Laboratory Testing
In Hypothyroidism: The Unsuspected Illness, Broda Barnes, M.D., states: “It may seem incredible that scientists can sit quietly on earth and follow the activity of the heart of a man walking on the moon and yet they have had so much difficulty in measuring the amount of thyroid hormone necessary for health and in developing effective and reliable tests to determine when thyroid function is inadequate.”

Many laboratory tests for measuring thyroid hormone have come and gone since Dr. Barnes made that statement in 1976. The fact remains that the road one travels while treating hypothyroidism based on laboratory tests can be strewn with potholes. Every doctor who treats hypothyroidism has seen discrepancies when comparing blood test results with how patients report feeling.

There has been a reliance among doctors on measuring TSH levels to ascertain what the pituitary is telling the thyroid to do, knowing that a high TSH results when the pituitary tries to stimulate a low functioning thyroid gland. True enough.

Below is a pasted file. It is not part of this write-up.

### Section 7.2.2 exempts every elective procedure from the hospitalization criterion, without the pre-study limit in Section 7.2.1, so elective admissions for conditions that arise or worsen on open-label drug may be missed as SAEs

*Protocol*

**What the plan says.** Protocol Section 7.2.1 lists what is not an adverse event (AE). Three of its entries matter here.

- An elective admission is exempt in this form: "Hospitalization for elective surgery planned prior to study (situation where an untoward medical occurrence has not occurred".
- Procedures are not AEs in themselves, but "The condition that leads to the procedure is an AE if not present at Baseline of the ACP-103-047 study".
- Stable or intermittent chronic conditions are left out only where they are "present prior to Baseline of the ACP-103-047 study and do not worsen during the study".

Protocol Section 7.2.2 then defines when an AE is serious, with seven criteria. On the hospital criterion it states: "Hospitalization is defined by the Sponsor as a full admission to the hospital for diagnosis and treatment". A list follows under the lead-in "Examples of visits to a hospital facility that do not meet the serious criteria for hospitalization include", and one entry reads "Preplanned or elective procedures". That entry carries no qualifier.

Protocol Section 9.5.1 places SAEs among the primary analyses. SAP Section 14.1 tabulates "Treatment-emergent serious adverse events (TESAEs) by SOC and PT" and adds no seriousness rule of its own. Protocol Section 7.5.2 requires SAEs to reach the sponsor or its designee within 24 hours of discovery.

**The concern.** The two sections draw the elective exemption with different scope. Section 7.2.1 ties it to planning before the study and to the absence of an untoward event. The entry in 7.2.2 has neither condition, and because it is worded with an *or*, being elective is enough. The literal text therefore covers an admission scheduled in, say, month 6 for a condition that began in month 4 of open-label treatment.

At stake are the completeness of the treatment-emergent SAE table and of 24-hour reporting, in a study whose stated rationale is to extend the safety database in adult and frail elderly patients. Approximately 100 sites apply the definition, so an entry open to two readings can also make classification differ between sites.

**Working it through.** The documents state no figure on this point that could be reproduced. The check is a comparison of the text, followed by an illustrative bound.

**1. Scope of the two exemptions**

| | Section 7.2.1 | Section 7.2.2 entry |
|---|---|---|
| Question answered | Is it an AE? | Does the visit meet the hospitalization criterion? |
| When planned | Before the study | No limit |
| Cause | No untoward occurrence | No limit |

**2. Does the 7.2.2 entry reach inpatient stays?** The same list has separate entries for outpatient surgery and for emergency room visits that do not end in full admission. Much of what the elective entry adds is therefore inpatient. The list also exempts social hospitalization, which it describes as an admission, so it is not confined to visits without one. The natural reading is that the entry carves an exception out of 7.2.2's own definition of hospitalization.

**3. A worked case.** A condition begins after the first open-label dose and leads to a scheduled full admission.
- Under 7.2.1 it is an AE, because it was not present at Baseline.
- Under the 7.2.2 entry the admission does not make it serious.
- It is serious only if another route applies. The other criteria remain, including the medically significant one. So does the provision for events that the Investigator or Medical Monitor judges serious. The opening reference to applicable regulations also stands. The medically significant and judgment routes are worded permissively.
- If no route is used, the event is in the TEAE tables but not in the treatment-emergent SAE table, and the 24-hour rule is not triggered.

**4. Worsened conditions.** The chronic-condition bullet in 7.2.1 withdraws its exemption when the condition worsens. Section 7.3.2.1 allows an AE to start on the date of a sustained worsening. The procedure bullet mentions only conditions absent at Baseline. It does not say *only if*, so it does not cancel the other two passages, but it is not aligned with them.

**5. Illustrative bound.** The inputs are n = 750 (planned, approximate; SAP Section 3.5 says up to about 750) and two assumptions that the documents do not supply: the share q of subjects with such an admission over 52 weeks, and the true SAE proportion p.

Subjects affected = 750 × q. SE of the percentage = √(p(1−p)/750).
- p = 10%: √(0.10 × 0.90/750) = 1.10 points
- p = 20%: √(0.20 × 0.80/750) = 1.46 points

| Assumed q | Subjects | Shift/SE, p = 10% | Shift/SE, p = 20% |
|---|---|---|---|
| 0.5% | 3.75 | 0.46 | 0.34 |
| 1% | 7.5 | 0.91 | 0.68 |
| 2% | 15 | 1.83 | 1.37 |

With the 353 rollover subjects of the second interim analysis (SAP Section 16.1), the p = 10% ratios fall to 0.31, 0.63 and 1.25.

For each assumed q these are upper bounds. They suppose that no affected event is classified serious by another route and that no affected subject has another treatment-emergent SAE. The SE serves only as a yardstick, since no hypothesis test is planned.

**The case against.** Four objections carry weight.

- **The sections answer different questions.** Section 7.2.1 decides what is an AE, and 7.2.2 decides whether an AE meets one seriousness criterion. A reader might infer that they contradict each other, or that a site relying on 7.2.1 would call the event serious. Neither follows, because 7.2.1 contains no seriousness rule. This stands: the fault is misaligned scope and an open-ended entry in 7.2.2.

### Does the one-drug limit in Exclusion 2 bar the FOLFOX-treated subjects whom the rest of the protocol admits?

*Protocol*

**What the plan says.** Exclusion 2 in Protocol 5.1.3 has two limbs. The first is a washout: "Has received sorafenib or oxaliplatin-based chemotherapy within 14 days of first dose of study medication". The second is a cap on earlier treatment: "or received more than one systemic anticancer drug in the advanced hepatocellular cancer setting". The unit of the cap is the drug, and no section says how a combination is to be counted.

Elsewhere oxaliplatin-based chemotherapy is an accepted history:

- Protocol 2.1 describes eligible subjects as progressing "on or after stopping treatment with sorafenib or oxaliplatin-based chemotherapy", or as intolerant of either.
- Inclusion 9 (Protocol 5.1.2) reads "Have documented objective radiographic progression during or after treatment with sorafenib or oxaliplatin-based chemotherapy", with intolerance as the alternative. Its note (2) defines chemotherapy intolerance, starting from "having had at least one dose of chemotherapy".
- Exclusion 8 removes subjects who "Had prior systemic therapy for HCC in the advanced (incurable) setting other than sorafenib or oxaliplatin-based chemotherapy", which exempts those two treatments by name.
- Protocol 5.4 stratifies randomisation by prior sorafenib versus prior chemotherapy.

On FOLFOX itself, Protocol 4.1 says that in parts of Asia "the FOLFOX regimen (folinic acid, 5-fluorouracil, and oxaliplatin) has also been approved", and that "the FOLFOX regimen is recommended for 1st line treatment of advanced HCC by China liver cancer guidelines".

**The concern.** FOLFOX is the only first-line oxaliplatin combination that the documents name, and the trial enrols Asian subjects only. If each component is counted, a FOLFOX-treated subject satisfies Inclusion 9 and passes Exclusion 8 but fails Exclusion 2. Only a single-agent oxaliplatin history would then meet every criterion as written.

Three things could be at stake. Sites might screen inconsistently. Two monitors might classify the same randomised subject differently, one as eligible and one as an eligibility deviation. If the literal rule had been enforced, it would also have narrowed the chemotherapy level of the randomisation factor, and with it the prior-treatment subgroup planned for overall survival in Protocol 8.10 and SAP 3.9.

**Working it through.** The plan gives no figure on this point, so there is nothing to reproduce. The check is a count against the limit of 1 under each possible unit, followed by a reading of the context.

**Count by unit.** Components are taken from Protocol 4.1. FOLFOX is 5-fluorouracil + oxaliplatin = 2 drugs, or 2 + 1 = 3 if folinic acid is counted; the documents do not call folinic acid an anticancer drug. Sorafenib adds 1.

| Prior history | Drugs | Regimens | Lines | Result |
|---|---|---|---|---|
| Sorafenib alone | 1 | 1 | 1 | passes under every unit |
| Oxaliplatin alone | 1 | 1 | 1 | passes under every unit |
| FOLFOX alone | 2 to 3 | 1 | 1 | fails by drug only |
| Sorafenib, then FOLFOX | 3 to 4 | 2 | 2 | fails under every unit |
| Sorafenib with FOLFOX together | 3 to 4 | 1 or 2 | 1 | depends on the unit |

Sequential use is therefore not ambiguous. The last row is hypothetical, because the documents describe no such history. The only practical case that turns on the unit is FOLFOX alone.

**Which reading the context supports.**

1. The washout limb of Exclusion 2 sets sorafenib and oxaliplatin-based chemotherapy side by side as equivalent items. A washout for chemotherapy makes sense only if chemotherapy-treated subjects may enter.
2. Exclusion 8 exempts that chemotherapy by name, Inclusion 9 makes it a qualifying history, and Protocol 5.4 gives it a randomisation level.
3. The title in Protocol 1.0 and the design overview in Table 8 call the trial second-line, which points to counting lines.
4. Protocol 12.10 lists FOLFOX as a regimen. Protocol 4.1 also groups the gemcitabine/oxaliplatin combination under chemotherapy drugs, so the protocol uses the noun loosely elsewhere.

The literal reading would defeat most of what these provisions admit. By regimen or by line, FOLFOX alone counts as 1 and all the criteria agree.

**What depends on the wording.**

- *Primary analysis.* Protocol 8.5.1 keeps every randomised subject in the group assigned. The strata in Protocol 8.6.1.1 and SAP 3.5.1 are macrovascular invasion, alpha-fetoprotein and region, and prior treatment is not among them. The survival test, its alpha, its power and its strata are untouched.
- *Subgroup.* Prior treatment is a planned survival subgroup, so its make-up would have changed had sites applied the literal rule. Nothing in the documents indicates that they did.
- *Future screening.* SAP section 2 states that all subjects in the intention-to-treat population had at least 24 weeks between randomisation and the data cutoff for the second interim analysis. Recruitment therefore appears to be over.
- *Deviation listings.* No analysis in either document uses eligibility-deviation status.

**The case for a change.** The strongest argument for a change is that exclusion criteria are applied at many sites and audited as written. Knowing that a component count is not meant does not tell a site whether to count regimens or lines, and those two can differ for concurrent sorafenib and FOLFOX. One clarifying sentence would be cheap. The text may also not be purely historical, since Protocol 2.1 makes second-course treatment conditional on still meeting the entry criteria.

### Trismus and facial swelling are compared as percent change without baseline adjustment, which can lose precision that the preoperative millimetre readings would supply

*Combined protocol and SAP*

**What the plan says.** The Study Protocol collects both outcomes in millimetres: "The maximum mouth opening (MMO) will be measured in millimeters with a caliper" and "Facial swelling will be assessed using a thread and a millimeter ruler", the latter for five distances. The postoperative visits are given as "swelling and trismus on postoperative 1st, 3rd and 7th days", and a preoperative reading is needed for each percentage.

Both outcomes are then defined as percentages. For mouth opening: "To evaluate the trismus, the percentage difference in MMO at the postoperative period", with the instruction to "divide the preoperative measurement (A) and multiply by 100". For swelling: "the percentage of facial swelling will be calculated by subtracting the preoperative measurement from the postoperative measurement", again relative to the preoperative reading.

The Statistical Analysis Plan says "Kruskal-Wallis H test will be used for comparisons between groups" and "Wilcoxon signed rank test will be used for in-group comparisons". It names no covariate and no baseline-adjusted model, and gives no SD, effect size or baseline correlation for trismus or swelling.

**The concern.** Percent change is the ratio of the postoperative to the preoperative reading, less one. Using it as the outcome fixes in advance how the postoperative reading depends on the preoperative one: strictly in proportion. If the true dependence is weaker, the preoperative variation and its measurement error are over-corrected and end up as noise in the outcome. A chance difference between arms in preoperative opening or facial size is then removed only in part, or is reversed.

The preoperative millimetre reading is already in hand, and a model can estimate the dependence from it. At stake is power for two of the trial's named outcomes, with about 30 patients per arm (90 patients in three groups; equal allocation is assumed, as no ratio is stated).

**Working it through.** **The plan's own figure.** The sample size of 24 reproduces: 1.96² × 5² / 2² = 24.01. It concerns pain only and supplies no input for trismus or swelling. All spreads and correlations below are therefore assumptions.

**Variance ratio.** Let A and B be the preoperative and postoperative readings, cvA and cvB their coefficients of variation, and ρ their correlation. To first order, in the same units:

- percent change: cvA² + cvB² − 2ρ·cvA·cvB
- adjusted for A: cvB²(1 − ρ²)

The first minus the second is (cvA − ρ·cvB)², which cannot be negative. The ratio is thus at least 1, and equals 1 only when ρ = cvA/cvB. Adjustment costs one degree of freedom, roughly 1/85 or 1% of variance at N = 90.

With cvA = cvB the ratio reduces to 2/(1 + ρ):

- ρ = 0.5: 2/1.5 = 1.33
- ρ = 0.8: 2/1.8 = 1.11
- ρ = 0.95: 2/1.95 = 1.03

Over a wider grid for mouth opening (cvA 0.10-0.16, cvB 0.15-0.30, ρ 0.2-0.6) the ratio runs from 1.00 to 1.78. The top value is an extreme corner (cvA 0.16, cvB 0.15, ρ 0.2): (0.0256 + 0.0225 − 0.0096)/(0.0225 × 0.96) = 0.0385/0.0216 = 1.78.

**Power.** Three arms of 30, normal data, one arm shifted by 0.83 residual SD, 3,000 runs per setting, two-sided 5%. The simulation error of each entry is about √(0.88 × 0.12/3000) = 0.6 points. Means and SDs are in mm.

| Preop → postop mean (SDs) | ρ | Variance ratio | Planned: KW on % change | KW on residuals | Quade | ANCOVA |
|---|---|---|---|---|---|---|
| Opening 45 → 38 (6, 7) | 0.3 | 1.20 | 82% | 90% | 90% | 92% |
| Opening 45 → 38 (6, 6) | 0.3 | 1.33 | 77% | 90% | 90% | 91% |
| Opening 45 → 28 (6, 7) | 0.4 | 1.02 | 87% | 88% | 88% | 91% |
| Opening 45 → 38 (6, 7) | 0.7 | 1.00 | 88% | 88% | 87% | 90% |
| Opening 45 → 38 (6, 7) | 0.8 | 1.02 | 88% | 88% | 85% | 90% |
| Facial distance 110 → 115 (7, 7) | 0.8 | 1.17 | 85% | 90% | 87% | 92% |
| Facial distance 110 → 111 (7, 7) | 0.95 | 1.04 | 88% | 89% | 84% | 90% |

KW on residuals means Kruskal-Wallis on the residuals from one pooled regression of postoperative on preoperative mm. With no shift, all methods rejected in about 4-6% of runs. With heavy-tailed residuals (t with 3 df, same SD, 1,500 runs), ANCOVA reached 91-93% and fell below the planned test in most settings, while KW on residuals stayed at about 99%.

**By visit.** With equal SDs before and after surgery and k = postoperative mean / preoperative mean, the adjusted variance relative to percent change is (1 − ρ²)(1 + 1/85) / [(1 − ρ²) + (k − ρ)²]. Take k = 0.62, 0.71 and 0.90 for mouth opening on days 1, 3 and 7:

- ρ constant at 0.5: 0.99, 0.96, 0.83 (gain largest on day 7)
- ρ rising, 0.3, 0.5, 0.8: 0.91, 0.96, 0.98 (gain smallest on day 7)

However, a low TSH is not as specific. It could mean that there is excessive thyroid hormone resulting in the pituitary stopping the stimulation of more thyroid hormone. Or it could be low as a result of a person being appropriately treated with thyroid hormone, as the pituitary senses that it need not stimulate the thyroid to make more hormone.

Some physicians are concerned with a low TSH level in a patient on supplemental hormone, believing that it is evidence that there is interference with a sophisticated finely tuned feedback system that naturally regulates thyroid hormone production. The mere fact that a person requires hormone replacement implies that the feedback system, regardless of its sophistication, has failed to create homeostasis, or balance. Careful prescribing of thyroid replacement hormone through monitoring of specific laboratory tests can remove the burden of making hormone on an already exhausted thyroid gland, and do not rely solely on TSH levels to determine dosing of thyroid hormone.